El Anatsui received a BA from the College of Art, University of Science and Technology, Kumasi, Ghana (1969) and since 1975 has taught at the University of Nigeria, Nsukka. His works are in the public collections of the Metropolitan Museum of Art, New York; Museum of Modern Art, New York; Los Angeles County Museum of Art; Indianapolis Museum of Art; British Museum, London; and Centre Pompidou, Paris, among many others. Major exhibitions of his work have appeared at the Sterling and Francine Clark Art Institute, Williamstown (2011); Royal Ontario Museum, Toronto (2010); National Museum of Ethnology, Osaka (2010); Rice University Art Gallery, Houston (2010); Venice Biennale (2007); and the Biennale of African Art, Senegal (2006). El Anatsui lives and works in Nsukka, Nigeria.


Viktor Koen

Viktor Koen D.P.Toy-No.23.1.tViktor Koen is a surrealist whose quirky and compelling constructions mezmerize and disturb. Take, for example his "Dark Peculiar Toys" which is an assembly experiment pitting the philosophies of what a toy is and is supposed to do, differ and collide. These collisions deface, brake or de-construct the toys into piles of raw materials, waiting to be re-constructed in alternative ways, without instructions or the memory of their origins and function. Especially without consideration for their original creators intentions. Curiously they brake down not only to their essential parts but to details of character and spirit - if they ever possessed any. They only retain colors, shapes and the scars inflicted by their previous owners. Scars that separate them from their assembly line identical multiples and make them one of the kind.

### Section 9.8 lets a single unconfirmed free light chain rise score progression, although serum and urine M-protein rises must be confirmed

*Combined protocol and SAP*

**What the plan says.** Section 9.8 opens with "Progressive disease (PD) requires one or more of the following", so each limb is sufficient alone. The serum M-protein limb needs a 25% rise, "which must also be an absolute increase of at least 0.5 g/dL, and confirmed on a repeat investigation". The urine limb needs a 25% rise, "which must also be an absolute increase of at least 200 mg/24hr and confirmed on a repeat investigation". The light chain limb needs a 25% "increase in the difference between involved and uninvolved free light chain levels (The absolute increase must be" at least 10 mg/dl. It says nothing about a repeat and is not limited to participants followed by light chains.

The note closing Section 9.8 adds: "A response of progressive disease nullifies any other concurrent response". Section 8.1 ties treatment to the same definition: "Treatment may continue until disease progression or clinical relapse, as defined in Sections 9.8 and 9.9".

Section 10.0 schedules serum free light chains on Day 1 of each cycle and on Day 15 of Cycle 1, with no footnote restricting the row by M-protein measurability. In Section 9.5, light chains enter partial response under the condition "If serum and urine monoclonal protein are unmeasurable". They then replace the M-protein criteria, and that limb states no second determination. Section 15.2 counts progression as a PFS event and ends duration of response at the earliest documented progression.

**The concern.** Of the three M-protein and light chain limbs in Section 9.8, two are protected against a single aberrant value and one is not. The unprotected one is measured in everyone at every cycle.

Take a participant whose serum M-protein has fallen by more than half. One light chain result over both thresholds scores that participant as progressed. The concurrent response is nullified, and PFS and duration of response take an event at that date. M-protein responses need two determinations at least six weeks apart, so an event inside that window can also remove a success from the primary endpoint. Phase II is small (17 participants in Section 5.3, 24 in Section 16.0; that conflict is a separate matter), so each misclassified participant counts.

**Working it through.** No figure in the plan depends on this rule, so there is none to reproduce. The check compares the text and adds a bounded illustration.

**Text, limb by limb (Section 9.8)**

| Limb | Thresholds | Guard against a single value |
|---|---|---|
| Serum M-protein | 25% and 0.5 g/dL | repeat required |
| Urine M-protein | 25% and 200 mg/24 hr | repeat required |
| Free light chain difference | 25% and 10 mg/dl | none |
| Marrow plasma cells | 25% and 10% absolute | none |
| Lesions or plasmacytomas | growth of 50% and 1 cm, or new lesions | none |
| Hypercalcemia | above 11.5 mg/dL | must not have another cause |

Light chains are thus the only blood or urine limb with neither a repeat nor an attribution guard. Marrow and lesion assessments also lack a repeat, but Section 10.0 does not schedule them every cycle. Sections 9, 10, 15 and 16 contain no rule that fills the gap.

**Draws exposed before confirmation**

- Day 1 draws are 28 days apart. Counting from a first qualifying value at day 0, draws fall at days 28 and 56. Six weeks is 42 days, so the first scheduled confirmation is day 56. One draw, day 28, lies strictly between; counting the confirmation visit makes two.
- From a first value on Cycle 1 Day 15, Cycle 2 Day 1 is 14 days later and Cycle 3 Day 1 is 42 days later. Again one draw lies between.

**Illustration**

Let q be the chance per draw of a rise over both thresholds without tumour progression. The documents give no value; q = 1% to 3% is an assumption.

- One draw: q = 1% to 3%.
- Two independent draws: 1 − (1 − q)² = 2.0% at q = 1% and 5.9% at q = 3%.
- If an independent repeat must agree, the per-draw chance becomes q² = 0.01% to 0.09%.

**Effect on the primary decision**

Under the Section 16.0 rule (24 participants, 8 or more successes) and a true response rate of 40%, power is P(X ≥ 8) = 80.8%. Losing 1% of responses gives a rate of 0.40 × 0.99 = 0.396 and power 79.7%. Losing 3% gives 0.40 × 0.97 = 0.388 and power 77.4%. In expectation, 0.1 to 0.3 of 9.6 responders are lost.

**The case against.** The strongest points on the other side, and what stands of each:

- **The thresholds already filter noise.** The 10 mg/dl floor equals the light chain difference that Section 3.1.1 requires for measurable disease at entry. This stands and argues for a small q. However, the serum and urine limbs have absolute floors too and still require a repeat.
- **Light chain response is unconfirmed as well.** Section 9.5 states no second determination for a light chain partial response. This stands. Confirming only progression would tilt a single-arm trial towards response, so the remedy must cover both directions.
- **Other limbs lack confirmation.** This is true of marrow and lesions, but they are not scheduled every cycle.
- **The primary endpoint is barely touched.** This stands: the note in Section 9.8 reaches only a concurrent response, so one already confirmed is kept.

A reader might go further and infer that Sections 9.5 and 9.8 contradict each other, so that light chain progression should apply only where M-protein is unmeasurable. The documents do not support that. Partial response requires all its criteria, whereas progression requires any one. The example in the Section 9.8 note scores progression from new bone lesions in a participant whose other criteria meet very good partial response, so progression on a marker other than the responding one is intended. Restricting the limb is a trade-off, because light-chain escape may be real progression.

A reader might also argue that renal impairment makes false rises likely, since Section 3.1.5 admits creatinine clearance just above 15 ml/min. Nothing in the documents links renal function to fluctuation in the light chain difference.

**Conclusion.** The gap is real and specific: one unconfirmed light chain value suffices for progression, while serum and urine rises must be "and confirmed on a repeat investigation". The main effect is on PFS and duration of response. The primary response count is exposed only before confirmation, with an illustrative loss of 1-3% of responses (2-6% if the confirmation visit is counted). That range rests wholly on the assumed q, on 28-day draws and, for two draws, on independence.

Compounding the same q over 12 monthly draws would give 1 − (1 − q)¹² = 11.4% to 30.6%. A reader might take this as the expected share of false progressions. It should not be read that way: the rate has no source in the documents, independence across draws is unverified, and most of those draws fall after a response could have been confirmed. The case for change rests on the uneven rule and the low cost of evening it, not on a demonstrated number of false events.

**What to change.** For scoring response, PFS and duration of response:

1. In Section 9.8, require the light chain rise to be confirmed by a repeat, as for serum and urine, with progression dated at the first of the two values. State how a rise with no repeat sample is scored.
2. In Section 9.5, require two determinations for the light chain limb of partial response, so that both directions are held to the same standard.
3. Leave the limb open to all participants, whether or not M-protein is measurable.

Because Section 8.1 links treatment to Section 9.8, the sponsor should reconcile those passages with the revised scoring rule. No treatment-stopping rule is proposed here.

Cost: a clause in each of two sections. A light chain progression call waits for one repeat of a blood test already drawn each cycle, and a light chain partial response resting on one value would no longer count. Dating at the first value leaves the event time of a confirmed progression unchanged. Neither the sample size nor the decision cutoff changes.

These tragic action figures are trapped between their new condition and the reality of their past. They link older and contemporary prototypes of heroism or role playing, by combining traditional symbols in unorthodox ways. Their appeal lies solely in the tendency children (of any age) have to cannibalize existing objects in order to fuse their own. These creations come at odds with their carefully planed origins and brake gender and age molds by defying children experts, focus groups and sales projections. The newly assembled toys, though somewhat dramatic and traumatic due to their darkness, evoke our emotions and form a connection with us, by taking a place in our personal memories. Not in a "lost childhood blah, blah, blah" way - but as images that communicate nostalgia and joy, or the nostalgia of joy.

These emotions also dominated the process of putting them together. I photographed toys and objects that I collected through the years and travels, some of them parts of my personal childhood, and then mixed and matched them for hours. While this was a different form of play, the magic was the same.

Viktor Koen
Viktor Koen holds a BFA from the Bezalel Academy of Arts & Design in Jerusalem, Israel and an MFA with honors from the School of Visual Arts in New York City. Mr. Koen serves on the faculty of the MFA Illustration program and the BFA Graphic Design Department at SVA.